This fabric feels divine. Because it is spun it is very soft and very light and this version has a slight sheen but not enough to call it shiney. Unfortunately, it seems to be intended as men’s shirting which means a very limited colour palette and no prints.  So I just bought some of all the blues available and some black. Which means that I bought every colour they had except for white and ivory because they are not colours that I can wear.

But back to the top. You can’t see it in this picture but I changed the back neck gathers into an inverted pleat. I am just not a gather type person. This was particularly easy to do as there is a pattern piece for a back neck guide. This is intended to ensure that the size and shape of the back neck are correct after gathering but also made changing it to a pleat very simple.


I used French seams throughout and I think this may have made it a tad smaller than it should be. Because Style Arc use 1cm seam allowances (generally speaking) those French seams need to be very accurate and I think I was a little off. Having said that I need to go up a size anyway. I cut this out weeks ago so can’t remember the details but I thought that the finished garment sizes indicated that the size 18 would be ok but it isn’t, as you can see from this very bad photo.


As you can see, there is significant pulling at the bust and the side seams are pulled forward. What you can only just see is that I didn’t do a forward shoulder adjustment and it definitely needs that. Check out that shoulder seam position. Next time I will also lengthen it, although less than it looks like it needs since if it fits properly it won’t be pulling up in the front as it is now.

I am looking forward to using this pattern again as I think it could turn into a real wardrobe staple and offers the opportunity to use lots of those not quite big enough but too big to throw out scraps.

So have you made the Sian Combo Top? Or have you used spun cotton?

Tessutti Pia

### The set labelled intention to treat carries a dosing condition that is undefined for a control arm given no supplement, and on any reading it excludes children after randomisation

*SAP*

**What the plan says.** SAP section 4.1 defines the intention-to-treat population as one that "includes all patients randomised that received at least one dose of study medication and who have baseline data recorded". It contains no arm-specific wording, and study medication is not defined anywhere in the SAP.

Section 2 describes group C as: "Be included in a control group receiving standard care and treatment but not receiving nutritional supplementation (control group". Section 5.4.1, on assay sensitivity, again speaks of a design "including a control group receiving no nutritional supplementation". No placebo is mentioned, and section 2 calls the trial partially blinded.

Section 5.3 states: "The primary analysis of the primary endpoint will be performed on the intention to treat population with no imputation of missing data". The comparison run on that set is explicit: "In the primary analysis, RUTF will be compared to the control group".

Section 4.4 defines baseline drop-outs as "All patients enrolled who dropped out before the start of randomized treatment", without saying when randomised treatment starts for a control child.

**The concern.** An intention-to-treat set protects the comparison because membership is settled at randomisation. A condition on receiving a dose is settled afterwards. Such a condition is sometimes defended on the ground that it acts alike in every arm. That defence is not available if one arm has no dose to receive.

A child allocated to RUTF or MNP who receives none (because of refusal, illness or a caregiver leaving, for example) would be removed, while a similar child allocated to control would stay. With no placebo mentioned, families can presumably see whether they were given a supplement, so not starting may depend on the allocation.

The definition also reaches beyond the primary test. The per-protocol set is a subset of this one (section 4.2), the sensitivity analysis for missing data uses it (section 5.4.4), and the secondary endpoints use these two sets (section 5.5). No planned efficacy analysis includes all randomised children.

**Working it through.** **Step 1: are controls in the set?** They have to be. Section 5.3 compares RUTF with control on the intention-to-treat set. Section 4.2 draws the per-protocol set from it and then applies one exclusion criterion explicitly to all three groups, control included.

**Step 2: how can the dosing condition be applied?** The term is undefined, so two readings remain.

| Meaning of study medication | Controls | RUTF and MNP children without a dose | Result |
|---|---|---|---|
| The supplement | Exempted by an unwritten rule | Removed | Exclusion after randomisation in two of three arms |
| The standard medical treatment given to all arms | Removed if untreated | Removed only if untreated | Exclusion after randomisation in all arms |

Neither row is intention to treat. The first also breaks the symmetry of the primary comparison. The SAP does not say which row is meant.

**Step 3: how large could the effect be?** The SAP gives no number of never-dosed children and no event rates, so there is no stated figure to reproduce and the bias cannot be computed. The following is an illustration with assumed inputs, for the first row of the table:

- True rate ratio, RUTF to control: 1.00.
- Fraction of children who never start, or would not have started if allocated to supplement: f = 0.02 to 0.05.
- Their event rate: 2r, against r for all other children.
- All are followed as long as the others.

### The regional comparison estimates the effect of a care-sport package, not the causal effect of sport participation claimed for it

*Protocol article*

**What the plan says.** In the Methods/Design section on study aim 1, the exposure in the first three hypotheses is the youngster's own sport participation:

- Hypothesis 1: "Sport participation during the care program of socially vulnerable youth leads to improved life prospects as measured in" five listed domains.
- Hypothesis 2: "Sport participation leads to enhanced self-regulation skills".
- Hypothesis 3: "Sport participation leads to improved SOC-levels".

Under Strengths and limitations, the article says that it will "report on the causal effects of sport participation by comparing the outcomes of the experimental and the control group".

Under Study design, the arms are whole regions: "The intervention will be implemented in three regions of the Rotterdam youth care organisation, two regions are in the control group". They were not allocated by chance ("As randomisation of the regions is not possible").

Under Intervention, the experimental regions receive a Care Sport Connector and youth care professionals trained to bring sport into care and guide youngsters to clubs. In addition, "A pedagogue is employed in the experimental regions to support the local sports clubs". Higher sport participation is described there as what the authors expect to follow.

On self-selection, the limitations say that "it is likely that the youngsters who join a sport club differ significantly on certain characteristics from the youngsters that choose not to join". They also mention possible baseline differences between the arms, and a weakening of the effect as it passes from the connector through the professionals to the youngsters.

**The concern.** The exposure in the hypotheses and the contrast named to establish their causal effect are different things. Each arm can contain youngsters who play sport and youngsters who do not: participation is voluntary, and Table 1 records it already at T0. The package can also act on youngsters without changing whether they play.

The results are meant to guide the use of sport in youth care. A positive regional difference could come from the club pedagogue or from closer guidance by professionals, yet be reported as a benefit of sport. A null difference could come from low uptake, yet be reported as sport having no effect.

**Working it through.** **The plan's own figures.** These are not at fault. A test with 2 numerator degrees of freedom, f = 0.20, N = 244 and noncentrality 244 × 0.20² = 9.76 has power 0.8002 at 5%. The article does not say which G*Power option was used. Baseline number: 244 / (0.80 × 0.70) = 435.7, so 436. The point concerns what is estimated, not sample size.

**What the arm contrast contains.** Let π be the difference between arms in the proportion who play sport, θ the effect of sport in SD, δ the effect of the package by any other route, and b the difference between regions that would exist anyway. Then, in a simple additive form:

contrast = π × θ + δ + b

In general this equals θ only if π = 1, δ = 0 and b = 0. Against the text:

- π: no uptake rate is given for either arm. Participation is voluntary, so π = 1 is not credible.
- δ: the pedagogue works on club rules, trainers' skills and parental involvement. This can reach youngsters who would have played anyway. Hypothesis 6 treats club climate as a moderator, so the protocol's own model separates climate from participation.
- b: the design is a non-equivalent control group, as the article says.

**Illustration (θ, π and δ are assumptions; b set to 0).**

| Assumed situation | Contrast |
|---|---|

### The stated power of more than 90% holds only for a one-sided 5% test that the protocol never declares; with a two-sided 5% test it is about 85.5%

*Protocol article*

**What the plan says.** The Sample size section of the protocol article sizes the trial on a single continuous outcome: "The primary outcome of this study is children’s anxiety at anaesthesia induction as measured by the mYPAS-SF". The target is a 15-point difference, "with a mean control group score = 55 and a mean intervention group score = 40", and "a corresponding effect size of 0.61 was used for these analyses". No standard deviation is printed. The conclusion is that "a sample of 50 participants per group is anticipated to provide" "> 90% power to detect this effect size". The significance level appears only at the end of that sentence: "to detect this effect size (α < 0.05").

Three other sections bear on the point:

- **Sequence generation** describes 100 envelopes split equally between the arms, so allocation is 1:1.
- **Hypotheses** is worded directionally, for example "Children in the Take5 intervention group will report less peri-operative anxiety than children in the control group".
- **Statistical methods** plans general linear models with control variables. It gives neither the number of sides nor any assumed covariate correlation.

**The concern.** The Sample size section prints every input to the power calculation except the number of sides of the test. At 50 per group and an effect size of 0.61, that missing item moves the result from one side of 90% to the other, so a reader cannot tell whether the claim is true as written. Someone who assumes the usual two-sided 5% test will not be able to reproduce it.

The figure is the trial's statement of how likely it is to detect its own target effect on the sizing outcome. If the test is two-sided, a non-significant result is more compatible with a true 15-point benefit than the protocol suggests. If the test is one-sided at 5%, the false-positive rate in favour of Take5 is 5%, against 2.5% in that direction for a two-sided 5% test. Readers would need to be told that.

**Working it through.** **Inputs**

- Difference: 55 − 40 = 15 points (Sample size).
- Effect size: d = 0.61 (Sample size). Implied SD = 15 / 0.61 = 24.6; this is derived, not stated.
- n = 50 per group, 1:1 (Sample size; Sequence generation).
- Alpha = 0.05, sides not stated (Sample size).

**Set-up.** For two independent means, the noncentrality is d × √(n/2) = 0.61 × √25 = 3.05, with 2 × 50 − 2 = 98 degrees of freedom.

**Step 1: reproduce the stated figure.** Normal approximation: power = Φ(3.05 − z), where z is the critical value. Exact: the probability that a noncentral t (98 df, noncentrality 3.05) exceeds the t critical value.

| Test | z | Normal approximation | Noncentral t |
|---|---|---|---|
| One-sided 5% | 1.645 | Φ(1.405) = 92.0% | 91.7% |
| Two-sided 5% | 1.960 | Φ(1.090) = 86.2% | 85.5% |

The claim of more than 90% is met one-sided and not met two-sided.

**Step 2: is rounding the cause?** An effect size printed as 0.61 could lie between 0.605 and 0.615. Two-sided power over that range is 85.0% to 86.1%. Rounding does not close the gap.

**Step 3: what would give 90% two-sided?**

This has been a long time in the making. I first muslined the Tessuti Pia last year and realised to my horror that the XL bust size was 101cm NOT 110 cm, which is what I mistakenly saw it as. Now my bust measures 116cm so my presumed need for an extra 6cm turned into an extra 15cm (at least). So the whole idea lost its allure.

But then I was going to visit my family in Australia and somehow the idea of a Pia dress to travel in got lodged in my brain and would not be ignored. So I used this fabulous double gauze


and created this


But first I had to make a few on the fly adjustments. Somehow in my grading up and adding an FBA I ended up with significant gaping at the front armscythe. My solution was to raise the front at the shoulder and to take it in at the underarm side seam. This has fixed the gaping but has shortened it in the front and raised the neckline. I have adjusted the pattern now so it should be fine next time. I am really pleased with the back. Yeah, I know I don’t really know why either.


So how did it go as a travel dress? It was perfect. Completely comfortable for the entire 12 hour trip. It was 42 degrees when I left home but I was cool in this and then when I left (I wore it on both flights) it was about 20 degrees and I was still fine. I just took a (fake) pashmina to throw around my shoulders in case the plane got cold. And the double gauze was wrinkled but not nearly as much as I had thought and also it wrinkles in a it’s-meant-to-do-that kind of way. So it still looked good after two flights and an hour long bus trip.